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Date: Mon, 20 Jan 2014 15:05:38 +0000
From: Peter Maxwell <peter@...icient.co.uk>
To: discussions@...sword-hashing.net
Subject: Re: [PHC] Native server relief support for password hashing in browsers

On 20 January 2014 11:19, Solar Designer <solar@...nwall.com> wrote:

> On Mon, Jan 20, 2014 at 02:13:20AM +0000, Peter Maxwell wrote:
> > [...] if we're going to go
> > to the bother of replacing the authentication mechanism on various
> > services, surely we can do better than client-side password hashing.
>
> I agree, which is a reason why I think a PHC candidate's builtin "server
> relief" support (if present) should be usable for some more advanced
> than "pass-the-hash" authentication mechanisms.  Ideally, it should fit
> some pre-existing ones.
>
>
​So if we're moving towards a PBKDF that is suitable for, say, SRP then the
"server relief" part of the PBKDF is pretty much redundant, is it not?
​
Have we had a discussion on the PHC candidates in reference to password
auth'd key exchange mechanisms as yet?



> > Instead of efforts being focused on complicated implementations of
> > client-side password hashing, the more sensible approach is probably
> > mandating a minimum password complexity for which the PHC algorithm can
> be
> > considered secure and accompanying that with advice on how to mitigate
> DoS
> > and brute-force attacks against the application.
>
> I think these areas of focus are orthogonal - well, except for us having
> limited resources and potentially focusing on some of these areas too
> much, neglecting the others.
>
>
It's orthogonal in the respect that no matter what password hash was used
in the Github example, those accounts would still have been compromised.
 It does however raise the point that if an attacker has access to a
password db that used suitably weak passwords then the chances are you
cannot protect against compromise, so in that sense the question is not
orthogonal.




> As to "a minimum password complexity for which the PHC algorithm can be
> considered secure", I think it depends on threat models, assumed
> per-{password, account} costs for certain kinds of attackers, and what
> is meant by "secure".  For practical purposes, the decision-making will
> usually be different: what's a reasonable tradeoff between security and
> usability.  In many cases, this will translate to using password policy
> settings that are below what we'd otherwise define as minimum "secure"
> ones, yet we'd want better password hashing in those cases as well (such
> as to better protect a subset of accounts against a subset of threats).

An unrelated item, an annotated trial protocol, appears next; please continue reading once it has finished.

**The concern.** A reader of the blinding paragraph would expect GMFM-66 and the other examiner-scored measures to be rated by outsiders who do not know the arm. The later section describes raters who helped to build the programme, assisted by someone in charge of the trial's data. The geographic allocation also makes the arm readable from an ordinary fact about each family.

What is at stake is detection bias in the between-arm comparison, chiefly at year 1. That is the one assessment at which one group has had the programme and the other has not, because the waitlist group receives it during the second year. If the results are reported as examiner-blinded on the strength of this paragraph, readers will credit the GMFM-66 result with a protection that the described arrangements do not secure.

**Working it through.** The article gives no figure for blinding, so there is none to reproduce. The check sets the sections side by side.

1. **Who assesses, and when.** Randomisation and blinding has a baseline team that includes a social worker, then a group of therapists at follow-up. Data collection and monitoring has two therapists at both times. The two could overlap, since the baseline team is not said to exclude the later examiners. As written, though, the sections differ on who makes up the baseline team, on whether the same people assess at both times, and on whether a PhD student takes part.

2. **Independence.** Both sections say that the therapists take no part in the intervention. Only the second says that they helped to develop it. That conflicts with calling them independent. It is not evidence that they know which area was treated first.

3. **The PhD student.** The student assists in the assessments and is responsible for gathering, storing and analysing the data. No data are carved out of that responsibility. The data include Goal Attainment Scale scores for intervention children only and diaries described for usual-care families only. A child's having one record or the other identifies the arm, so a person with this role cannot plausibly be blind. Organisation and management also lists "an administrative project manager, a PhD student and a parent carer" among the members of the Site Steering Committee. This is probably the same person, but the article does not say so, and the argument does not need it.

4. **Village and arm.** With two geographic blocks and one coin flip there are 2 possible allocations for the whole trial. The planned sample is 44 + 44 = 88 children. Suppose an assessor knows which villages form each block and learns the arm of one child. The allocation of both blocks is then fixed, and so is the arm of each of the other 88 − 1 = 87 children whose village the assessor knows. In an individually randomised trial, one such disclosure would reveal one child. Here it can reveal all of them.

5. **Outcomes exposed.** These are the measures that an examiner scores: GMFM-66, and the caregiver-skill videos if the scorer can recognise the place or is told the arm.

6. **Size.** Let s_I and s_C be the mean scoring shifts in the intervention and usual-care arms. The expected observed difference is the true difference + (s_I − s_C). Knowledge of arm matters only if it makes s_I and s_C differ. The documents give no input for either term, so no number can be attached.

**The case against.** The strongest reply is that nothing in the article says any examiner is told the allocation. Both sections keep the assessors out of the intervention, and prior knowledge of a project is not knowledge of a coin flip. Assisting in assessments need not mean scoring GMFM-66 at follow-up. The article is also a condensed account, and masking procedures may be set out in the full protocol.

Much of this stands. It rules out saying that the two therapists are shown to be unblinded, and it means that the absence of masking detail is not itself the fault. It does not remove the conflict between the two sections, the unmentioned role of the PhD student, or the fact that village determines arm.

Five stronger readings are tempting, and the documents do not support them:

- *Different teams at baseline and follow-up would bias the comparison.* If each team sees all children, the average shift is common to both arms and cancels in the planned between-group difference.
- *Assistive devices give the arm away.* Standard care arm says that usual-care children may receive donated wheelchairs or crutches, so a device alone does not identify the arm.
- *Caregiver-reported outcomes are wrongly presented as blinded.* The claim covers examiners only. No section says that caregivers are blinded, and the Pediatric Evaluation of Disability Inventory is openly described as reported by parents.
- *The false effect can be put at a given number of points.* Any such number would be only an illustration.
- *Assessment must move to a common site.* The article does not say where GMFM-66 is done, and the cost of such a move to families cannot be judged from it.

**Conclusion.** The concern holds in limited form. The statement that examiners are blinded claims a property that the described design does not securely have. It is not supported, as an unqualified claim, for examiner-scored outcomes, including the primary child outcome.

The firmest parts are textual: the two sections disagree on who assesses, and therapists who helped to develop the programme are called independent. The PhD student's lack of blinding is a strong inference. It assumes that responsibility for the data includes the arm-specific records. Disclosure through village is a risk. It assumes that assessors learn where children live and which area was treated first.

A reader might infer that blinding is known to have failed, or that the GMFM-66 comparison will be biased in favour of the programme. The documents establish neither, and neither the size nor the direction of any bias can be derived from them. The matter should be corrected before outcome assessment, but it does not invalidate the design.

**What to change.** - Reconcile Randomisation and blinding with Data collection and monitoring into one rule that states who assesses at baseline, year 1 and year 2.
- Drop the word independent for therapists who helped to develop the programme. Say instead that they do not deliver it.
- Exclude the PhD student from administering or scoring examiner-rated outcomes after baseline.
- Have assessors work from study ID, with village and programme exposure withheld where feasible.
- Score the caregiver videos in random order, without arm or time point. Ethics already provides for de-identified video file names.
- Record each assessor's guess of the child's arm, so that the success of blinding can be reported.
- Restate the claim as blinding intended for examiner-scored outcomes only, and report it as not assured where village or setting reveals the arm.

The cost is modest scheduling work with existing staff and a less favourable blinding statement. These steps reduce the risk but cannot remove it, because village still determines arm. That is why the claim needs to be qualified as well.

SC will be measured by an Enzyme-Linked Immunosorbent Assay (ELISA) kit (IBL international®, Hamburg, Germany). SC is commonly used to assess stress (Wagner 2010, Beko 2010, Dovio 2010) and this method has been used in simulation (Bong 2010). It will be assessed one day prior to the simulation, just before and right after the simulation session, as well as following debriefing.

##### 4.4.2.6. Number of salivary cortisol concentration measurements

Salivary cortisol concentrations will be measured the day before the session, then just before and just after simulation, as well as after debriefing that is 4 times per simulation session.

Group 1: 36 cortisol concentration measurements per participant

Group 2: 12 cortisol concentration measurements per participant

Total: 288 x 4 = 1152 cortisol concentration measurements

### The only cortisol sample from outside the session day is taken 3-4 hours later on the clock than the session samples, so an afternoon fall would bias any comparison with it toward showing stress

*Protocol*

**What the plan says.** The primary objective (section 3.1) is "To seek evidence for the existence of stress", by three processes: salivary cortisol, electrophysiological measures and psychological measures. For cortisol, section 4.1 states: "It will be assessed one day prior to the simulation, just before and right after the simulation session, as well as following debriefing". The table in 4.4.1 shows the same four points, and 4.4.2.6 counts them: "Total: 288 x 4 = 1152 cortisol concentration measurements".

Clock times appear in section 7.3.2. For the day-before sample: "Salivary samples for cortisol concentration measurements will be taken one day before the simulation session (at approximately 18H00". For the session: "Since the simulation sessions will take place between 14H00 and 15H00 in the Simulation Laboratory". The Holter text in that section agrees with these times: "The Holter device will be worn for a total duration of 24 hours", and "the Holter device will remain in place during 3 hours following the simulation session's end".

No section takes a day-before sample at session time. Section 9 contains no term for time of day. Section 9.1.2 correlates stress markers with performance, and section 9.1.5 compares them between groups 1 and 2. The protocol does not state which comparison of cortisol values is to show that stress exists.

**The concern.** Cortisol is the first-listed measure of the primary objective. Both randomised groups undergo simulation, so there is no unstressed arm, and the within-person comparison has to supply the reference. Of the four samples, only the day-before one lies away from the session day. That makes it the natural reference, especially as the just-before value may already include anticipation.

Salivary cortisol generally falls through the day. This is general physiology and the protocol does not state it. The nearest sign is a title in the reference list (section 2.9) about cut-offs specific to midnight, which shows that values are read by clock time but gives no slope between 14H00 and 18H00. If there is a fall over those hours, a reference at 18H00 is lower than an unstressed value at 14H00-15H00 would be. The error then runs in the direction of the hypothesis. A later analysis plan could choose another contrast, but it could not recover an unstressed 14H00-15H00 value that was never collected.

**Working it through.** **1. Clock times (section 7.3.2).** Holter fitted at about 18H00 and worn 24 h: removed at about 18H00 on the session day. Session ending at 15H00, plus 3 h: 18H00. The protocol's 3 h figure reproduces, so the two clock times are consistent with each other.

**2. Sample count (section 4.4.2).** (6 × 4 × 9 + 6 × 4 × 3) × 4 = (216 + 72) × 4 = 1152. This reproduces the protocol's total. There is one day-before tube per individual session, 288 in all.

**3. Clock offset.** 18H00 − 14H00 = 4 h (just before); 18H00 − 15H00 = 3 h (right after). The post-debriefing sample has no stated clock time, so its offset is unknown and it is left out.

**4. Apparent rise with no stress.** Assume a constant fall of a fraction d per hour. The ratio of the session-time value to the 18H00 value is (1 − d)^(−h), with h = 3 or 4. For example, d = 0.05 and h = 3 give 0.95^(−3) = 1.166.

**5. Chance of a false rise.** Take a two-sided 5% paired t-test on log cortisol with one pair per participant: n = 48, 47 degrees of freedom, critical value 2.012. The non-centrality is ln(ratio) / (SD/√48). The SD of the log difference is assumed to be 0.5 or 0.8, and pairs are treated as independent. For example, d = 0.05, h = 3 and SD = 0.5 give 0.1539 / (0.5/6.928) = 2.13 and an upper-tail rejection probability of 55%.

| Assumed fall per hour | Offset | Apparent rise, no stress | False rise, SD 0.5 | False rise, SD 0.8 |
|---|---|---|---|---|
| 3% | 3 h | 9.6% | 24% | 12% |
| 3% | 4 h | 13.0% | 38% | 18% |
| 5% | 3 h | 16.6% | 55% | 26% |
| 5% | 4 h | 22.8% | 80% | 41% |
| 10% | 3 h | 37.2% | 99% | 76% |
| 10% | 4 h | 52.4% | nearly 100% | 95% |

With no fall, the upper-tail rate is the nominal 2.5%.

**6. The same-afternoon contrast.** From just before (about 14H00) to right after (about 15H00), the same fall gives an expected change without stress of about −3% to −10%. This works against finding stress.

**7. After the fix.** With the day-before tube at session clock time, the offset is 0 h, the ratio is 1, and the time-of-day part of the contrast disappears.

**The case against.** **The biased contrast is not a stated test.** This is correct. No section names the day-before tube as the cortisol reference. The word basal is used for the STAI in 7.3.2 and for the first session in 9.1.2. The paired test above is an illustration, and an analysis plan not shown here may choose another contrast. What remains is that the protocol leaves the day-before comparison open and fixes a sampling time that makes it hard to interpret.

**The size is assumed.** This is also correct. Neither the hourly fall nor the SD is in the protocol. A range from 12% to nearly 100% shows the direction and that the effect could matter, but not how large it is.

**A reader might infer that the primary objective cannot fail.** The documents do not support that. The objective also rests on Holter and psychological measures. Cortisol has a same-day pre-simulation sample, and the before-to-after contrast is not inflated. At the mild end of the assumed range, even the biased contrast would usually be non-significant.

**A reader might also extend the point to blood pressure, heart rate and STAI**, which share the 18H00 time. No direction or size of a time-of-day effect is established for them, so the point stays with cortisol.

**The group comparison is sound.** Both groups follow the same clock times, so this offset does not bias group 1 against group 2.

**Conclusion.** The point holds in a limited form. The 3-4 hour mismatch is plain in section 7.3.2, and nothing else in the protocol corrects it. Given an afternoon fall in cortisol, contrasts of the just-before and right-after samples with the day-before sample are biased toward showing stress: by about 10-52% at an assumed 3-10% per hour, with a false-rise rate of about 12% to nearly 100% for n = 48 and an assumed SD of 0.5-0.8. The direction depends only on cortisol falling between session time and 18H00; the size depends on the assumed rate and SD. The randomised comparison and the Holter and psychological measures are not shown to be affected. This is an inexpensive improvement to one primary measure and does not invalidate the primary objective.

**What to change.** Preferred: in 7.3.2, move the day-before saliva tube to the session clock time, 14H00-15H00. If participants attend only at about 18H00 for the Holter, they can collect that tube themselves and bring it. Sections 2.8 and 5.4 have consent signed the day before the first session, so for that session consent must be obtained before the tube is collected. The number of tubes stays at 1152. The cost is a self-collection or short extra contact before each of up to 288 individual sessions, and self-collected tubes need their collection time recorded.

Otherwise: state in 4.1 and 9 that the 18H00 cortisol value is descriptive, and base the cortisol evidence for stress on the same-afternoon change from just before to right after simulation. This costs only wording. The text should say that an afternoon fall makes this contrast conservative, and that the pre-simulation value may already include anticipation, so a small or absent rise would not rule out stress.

>
>
So far I've seen a *massive* amount of discussion on memory-hardness and
what processors can fill memory the quickest, without addressing the more
fundamental question of what we're considering to be our threat model and
what we consider secure in that model.  At the moment, we can probably
compare algorithm against algorithm but that assumption would not be valid
if someone presents a candidate algorithm that adjusts hardness based on
password complexity (which can be done but there are problems with the
approach).

We also cannot answer more fundamental questions like: for a standard
password db of say 1m passwords, how many more passwords will be protected
against an adversary with $x resources compared to using bcrypt.  Without
being able to answer those types of question, how do can you justify the
winning PHC algorithm?  For someone charged with securing passwords, would
it be more cost-effective to enforce a strong password policy instead of
the extra hardware needed for the PHC algorithm?  If my own experience in
security is anything to go by, risk is the governing factor and I'm not
seeing any sufficient justification on why a company or institution should
spend increased hardware resources for storing passwords when you cannot
measure projected risk reduction.

Anyway, to cut to the chase - we should be able to model performance of
candidates using a suitably small number of variables and making some
reasonable assumptions (I'd already started on this last year and if I can
get a good run of spare time might actually be able to finish it).




> I think this is mostly beyond scope of PHC (although these things may
> reasonably be worked on by the same people).  The only portion under
> scope is "per-{password, account} costs for certain kinds of attackers"
> for different defender's cost settings, similar to info included in the
> scrypt paper, but expanded to cover not only ASICs, but also relevant
> pre-existing hardware (that some attackers are likely to use).
>
>
>
​On the contrary, I think these questions are absolutely core to the PHC:
how can you ​justify using the winning PHC algorithm otherwise?

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